Rosemary (Salvia rosmarinus) is one of those herbs that grows all year long in the right conditions, which is good news for those of us who love using it as a seasoning in our favorite dishes.
The name “rosemary” is pretty in itself, but wait until you learn about its roots: “ros,” Latin for “dew,” and “marinus” for “sea” results in combination in the poetic moniker “dew of the sea.”
This name references the herb’s native growth habitat on rocky coastlines along the Mediterranean Sea.
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Luckily for us, this evergreen perennial in the mint family, Lamiaceae, grows splendidly in containers.
With its piney scented needle-like leaves and delicate flush of blue, purple, or pink flowers in the spring, it makes a fantastic addition to any container garden.
You can learn more about the history of this lovely herb and how to cultivate in your garden in our guide to growing rosemary.
In this guide, we’ll cover how to grow rosemary in containers.
Here’s the lineup:
What You’ll Learn
Why Grow Rosemary in a Container?
Otherwise, you have to grow the plant as an annual, watching your perfectly healthy and robust plant succumb to nature when the weather turns cold.
Unless, that is, you’re growing it in a container and can simply move it indoors!
Since I live in Zone 4, that’s what I do with my dew of the sea. I like to set it on my front porch in the summer alongside my lavender. The two fragrant herbs provide a lovely backdrop whether I’m coming or going.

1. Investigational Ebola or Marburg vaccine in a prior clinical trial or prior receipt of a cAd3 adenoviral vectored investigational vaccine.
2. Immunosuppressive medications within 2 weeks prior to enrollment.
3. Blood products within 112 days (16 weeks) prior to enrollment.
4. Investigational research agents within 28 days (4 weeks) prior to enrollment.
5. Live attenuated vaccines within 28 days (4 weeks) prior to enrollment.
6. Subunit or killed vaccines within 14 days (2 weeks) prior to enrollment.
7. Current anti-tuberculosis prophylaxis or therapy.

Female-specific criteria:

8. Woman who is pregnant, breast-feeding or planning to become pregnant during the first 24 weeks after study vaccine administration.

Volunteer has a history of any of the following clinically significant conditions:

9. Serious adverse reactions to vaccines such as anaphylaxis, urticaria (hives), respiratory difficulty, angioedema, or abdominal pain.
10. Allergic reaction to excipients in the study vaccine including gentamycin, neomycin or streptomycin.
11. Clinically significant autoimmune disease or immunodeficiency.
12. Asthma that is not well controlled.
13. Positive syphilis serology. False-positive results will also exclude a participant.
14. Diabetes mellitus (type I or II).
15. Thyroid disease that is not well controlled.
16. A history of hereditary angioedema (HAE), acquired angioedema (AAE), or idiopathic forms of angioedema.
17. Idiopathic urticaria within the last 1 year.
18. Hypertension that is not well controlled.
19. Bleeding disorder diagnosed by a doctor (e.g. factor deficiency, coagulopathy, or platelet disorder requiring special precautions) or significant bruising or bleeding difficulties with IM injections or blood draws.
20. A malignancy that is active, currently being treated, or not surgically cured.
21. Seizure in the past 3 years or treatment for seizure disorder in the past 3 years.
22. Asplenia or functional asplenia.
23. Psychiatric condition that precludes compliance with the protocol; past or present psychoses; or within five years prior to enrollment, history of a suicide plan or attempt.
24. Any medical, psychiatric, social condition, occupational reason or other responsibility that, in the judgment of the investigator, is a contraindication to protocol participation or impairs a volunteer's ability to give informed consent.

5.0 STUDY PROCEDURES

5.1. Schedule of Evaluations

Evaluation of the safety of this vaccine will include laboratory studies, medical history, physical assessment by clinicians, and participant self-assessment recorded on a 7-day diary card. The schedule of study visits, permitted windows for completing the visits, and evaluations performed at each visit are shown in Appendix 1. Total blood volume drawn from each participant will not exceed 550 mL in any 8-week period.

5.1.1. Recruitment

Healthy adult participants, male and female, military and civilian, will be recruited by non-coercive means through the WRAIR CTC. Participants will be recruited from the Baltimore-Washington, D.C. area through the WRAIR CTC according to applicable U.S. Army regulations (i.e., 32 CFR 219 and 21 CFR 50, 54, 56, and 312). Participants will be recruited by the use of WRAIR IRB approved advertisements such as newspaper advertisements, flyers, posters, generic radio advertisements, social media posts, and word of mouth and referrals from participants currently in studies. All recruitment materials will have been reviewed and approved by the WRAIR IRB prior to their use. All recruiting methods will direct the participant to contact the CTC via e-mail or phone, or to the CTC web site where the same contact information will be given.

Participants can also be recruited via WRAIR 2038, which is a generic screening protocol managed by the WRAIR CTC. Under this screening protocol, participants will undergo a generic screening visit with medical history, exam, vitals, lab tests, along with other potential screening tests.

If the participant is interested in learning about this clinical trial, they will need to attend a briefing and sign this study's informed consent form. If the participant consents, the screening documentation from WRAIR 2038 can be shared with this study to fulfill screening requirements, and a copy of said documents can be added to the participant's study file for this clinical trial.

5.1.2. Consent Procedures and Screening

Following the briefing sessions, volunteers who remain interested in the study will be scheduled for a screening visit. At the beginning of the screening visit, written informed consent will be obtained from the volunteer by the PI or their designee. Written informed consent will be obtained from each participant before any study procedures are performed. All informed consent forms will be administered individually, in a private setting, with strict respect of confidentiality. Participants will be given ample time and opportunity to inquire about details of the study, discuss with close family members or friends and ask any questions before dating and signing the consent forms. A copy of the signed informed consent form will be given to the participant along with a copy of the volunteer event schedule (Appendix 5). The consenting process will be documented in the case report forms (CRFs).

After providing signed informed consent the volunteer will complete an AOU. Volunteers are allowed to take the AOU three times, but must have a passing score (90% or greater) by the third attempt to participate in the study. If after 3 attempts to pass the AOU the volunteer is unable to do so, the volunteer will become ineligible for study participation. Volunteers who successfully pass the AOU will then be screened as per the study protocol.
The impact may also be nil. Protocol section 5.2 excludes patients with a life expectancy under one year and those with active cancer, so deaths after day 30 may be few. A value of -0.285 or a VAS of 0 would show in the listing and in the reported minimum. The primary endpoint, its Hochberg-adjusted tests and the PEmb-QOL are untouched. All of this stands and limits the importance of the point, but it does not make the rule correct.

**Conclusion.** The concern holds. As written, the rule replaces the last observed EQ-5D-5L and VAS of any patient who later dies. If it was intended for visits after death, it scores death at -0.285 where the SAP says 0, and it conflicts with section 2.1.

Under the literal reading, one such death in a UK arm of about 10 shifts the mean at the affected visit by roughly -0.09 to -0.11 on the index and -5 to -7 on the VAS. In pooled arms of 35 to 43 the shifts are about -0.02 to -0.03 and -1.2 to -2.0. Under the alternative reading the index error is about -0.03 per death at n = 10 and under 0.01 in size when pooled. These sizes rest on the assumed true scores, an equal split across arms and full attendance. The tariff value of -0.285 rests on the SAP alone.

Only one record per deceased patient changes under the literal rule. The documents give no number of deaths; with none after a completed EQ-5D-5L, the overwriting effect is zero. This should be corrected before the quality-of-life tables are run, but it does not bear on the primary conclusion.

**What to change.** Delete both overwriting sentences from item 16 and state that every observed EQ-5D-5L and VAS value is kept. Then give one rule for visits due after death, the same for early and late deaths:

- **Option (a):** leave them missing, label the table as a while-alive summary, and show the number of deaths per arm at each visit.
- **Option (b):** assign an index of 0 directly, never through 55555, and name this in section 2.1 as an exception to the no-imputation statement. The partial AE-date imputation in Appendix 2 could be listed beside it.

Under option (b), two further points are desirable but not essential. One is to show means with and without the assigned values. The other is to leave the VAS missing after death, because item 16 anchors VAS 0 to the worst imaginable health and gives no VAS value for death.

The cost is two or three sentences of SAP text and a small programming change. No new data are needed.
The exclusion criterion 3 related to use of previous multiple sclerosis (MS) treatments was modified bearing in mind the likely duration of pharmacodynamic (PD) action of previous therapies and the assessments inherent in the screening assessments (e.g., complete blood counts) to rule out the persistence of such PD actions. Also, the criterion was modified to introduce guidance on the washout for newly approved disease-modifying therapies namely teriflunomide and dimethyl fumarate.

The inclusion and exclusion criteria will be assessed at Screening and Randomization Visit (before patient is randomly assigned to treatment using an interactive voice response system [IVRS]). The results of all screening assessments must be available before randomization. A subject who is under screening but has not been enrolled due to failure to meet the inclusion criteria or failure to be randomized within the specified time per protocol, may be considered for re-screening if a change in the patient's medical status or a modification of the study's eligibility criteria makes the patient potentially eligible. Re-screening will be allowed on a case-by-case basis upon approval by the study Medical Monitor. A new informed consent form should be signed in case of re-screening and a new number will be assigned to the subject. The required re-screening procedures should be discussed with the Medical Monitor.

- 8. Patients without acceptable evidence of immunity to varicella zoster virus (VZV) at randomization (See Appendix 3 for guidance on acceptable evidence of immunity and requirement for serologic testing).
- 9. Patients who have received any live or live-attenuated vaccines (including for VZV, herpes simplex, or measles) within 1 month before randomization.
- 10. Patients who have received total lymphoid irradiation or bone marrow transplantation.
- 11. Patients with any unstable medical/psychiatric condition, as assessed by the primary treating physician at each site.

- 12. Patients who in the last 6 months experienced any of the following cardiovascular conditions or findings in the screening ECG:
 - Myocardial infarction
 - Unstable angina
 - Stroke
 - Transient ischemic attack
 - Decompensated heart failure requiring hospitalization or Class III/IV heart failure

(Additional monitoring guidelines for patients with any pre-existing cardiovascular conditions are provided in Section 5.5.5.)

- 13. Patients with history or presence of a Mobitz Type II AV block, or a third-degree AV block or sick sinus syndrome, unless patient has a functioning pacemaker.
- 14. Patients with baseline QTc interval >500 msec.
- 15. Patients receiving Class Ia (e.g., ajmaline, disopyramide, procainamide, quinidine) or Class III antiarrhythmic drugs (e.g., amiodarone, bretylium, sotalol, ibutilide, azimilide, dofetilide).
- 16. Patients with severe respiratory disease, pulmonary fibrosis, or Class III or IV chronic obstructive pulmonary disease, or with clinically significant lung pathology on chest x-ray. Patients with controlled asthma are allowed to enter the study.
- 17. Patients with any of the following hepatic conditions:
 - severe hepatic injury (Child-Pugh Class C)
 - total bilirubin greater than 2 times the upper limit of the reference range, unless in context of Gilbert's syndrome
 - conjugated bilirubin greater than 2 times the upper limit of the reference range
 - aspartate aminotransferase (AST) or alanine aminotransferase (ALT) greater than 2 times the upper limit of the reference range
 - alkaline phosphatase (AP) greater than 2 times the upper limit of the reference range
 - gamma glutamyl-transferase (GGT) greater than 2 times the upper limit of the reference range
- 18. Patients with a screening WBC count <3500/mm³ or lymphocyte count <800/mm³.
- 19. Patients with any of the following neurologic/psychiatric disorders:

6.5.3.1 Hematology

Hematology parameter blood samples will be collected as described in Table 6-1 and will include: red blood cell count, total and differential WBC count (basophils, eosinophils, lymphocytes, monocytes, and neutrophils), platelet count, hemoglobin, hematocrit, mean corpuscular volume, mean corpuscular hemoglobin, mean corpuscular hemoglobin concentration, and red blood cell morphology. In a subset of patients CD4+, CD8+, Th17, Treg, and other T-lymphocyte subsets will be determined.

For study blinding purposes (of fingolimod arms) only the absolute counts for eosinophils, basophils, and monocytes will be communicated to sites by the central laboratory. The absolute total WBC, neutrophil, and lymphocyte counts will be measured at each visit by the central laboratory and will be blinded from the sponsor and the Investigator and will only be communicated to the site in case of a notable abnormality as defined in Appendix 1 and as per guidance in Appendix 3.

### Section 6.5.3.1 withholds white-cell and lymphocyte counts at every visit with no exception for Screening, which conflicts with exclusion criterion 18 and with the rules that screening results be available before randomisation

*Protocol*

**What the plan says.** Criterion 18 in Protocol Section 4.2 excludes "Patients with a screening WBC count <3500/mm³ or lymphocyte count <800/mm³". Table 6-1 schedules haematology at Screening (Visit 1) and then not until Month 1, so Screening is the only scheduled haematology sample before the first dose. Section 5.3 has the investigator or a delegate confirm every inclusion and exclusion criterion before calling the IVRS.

If you don’t have space in your garden, don’t have a large outdoor garden in the first place, or simply don’t have a yard at all, growing rosemary in containers is an excellent choice.
The herb is an ideal indoor plant for urban dwellers.
Choosing the Right Container
While S. rosmarinus is a sturdy, robust plant, you’ll want to choose a container that provides optimal growing conditions. For a young plant, select one that’s at least six to eight inches wide and deep.
As a rule of thumb, there should be at least an inch of space in between the sides of the container and the root ball.
Your container can be made of plastic, terra cotta, stone, vinyl, or whatever material you desire.
The most important thing is to make sure it has adequate drainage holes. Consider using a drainage dish if you’re keeping it on a porch or patio so that the water doesn’t drain out directly onto the surface and cause damage.
Rosemary starts losing vitality quickly when its roots sit in water, and when it becomes rootbound, it can’t absorb water and nutrients properly. A pot that drains well is a must.
Fill your chosen container with porous, well-draining potting soil. An organic cactus and succulent soil works well, or regular potting soil amended with one third perlite or builder’s sand.
How to Grow
This low maintenance herb is happiest in a full sun location, but part shade works too, particularly in hot climates.
If you live in a warm, humid area, you can put the container in a location that receives shade during the hottest parts of the day.
Depending on the size of your pot or planter, allow the top inch of soil to dry out between waterings. In the case of small pots, provide water when the top half-inch of soil is dry.
Once established, rosemary is fairly drought tolerant, what it can’t abide is oversaturation.
Rosemary doesn’t need fertilizer in order to thrive, but you can apply a top dressing of well-aged compost in spring. If the leaf tips look dried out and yellowed after the winter, fertilize once in the spring with a balanced 10-10-10 NPK fertilizer.
- Grow in a full sun location.
- Allow the top inch of the soil to dry out between waterings.
- Fertilize once in the springtime if needed.
- If you want multiple plants, consider starting your own from seeds or cuttings.
Pruning and Maintenance
Every year or two, you’ll need to either prune the roots of your plant or repot it into a larger container.